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Clicker Training

Clicker training is a science-based way to communicate with your cat. It’s easier to learn than standard command-based training. You can clicker train any kind of cat, of any age

With insight and products designed to help you improve your training, you can start training your cat and interacting in ways you never thought possible

Fifteen Rules for Getting Started with the Clicker
by Karen Pryer
 
Don’t worry, at first, about getting rid of behavior you don’t like. Instead, start with some good things you want the cat to learn to do. Keep notes (the refrigerator door is a good place.) Jot down what the cat was doing when you started. Once a day or so, jot down what you have achieved with each behavior. You will be surprised at the progress! Reward YOURSELF for the cat’s improvements. Here are some simple tips to get you started.
  • Push and release the springy end of the clicker, making a two-toned click. Then treat. Keep the treats small. Use a delicious treat at first: little pieces of tuna, say – not a lump of kibble.  Make it something special the cat will want to eat, you will get better results.
  • Click DURING the desired behavior, not after it is completed. The timing of the click is crucial. Don’t be dismayed if your cat stops the behavior when it hears the click. The click ends the behavior. Give the treat after that; the timing of the treat is not important, the click is.
  • Click when the cat does something you like. Choose something easy at first, that the cat is likely to do on its own. (Ideas: sit; come toward you; touch your hand with its nose; go through a door; walk next to you.)
  • Click once (in-out) If you want to express special enthusiasm, increase the number of treats, not the number of clicks.
  • Fix bad behavior by clicking good behavior.
  • Keep practice sessions short. Much more is learned in three sessions of five minutes each than in an hour of boring repetition. You can get noticeable results, and teach your cat many new things, by fitting a few clicks a day here and there in your normal routine.
  • Click for voluntary (or accidental) movements toward your goal. You may coax or lure the cat into a movement or position, but don’t push, pull, or hold them, never force the action.
  • Don’t wait for the “whole picture” or the perfect behavior. Click and treat for small movements in the right direction. You want the cat to sit, and it starts to crouch in back: click. You want them to come when called, and it takes a few steps your way: click.
  • Keep raising your goal. As soon as you have a good response – when the cat is voluntarily lying down, coming toward you, or sitting repeatedly – start asking for more. Wait a few beats, until the cat stays down a little longer, comes a little further, sits a little faster. Then click. This is called “shaping” a behavior.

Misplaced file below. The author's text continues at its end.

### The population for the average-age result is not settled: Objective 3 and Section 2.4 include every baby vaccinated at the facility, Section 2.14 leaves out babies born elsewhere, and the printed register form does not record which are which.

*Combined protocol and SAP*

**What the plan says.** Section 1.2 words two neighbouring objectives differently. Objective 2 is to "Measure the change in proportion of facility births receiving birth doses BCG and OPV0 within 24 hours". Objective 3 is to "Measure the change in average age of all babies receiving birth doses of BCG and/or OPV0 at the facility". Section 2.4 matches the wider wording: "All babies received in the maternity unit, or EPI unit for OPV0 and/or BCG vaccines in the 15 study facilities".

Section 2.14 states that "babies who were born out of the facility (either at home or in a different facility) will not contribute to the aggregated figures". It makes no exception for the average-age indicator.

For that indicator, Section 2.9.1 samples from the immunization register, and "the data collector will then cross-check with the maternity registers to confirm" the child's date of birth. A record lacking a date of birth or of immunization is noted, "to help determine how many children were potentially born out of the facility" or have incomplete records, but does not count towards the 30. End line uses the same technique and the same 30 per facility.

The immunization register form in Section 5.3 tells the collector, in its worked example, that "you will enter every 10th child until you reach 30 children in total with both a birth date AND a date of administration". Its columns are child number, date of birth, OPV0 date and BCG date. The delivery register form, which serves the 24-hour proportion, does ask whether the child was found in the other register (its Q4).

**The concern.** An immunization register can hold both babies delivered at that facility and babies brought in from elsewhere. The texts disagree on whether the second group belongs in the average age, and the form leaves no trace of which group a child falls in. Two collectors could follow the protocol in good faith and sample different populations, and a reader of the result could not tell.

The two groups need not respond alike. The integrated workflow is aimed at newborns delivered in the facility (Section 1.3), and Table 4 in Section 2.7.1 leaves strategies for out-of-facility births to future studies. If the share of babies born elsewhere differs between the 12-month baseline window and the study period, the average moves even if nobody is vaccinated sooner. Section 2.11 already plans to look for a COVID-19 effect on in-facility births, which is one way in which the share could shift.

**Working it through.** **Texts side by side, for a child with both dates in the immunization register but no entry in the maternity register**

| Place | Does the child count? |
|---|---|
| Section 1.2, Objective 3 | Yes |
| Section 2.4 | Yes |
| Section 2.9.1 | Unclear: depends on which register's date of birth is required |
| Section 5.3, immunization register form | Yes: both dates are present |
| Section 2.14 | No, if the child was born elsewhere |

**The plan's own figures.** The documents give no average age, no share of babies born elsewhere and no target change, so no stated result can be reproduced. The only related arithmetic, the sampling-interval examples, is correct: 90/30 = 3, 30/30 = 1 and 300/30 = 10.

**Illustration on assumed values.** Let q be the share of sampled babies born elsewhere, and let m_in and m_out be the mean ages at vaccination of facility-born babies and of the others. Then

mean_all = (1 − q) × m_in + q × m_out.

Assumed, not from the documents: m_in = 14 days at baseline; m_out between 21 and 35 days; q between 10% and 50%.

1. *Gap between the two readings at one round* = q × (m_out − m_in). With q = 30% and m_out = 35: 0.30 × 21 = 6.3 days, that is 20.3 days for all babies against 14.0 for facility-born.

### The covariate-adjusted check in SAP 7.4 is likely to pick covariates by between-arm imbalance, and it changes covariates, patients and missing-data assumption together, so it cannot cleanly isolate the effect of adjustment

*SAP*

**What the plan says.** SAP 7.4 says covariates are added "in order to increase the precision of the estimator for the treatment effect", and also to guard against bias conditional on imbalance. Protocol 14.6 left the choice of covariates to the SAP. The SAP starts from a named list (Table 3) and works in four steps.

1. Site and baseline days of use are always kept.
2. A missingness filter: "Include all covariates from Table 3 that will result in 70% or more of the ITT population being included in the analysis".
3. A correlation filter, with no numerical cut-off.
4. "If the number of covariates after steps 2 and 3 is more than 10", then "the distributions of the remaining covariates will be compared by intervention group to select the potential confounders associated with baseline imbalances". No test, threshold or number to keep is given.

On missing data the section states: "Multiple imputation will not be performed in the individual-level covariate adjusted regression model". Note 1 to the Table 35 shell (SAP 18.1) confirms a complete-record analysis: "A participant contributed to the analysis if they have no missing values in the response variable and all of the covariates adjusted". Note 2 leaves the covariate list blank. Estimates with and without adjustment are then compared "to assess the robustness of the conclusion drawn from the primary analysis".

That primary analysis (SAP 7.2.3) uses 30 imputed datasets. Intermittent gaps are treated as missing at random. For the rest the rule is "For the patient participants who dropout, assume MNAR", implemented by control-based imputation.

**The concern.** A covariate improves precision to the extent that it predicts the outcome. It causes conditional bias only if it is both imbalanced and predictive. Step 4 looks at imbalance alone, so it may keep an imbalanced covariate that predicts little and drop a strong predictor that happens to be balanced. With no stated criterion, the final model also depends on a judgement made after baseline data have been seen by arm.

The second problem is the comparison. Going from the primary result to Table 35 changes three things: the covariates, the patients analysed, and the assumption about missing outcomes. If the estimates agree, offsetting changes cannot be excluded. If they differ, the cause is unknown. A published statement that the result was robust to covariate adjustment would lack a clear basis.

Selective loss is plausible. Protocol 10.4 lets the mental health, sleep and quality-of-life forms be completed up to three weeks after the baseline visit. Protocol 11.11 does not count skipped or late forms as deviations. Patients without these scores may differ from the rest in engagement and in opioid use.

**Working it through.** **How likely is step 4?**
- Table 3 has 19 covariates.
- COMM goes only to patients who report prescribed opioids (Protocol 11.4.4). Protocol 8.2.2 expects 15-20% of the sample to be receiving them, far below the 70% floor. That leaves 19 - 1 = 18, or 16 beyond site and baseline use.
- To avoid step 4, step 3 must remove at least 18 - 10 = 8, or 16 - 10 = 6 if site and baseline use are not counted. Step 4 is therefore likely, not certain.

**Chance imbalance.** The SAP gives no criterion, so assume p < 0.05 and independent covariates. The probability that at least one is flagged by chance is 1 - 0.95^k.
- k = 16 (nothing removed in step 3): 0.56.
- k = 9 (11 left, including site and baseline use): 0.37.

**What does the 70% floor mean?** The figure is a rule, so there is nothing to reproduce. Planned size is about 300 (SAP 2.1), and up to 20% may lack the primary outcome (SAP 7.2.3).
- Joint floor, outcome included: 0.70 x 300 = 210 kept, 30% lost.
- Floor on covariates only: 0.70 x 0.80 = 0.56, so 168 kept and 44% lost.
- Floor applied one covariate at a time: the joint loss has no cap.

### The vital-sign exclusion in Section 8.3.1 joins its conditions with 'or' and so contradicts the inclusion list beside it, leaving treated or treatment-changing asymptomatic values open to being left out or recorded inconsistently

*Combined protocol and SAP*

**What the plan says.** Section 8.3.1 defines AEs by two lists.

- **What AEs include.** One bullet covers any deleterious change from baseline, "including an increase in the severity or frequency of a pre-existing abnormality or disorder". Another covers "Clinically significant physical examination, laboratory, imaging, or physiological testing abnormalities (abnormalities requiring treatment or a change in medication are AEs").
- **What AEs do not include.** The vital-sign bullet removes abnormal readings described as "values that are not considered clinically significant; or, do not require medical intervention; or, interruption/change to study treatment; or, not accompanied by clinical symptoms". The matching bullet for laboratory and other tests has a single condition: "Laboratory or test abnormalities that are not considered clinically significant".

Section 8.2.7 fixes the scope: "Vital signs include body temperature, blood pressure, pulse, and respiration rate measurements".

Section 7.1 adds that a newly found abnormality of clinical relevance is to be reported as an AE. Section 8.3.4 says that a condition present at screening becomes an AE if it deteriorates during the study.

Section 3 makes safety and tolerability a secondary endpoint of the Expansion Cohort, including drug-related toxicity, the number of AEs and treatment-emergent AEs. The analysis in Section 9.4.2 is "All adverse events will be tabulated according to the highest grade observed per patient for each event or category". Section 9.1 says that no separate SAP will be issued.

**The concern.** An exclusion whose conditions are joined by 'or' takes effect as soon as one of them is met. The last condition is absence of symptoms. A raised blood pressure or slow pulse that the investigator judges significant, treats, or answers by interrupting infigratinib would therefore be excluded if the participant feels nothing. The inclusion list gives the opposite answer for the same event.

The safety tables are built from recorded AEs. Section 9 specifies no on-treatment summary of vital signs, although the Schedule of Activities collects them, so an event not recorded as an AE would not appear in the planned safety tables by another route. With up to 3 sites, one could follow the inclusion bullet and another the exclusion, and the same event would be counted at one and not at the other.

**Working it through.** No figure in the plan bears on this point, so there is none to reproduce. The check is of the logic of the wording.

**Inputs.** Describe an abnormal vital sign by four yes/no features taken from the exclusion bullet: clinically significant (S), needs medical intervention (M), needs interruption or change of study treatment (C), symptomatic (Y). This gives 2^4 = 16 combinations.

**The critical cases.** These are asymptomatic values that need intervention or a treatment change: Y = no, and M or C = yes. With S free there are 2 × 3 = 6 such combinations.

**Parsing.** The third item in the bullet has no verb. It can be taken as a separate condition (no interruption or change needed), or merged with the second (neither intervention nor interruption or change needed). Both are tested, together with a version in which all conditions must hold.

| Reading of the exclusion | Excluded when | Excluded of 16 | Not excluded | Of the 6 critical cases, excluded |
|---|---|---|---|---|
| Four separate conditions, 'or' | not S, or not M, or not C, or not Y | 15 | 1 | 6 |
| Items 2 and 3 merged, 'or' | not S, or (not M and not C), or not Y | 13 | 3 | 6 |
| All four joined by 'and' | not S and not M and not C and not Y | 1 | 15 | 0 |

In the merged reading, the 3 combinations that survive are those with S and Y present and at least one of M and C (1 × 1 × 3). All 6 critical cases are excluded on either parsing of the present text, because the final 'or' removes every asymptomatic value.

• When the cat has learned to do something for clicks, it will begin showing you the behavior spontaneously, trying to get you to click. Now is the time to begin offering a cue, such as a word or a hand signal. Start clicking for that behavior if it happens during or after the cue. Start ignoring that behavior when the cue wasn’t given.Cute cat enjoying himself outdoors
  • Don’t order the cat around; clicker training is not command-based. If your cat does not respond to a cue, it is not “disobeying,” it just hasn’t learned the cue completely. Find more ways to cue it and click it for the desired behavior, in easier circumstances.
  • Carry a clicker and “catch” cute behaviors like cocking the head, squinting their eyes, or rolling over. You can click for many different behaviors, whenever you happen to notice them, without confusing your cat. If you have more than one cat, separate them for training, and let them take turns.
  • If you get frustrated and angry, put the clicker away. Don’t mix correction training with clicker training; you will lose the cat’s confidence in the clicker and perhaps in you.
  • If you are not making progress with a particular behavior, you are probably clicking too late. Accurate timing is important. Get someone else to watch you, and perhaps to click for you, a few times.
  • Above all, have fun. Clicker-training is a wonderful way to enrich your relation-ship with your pet.
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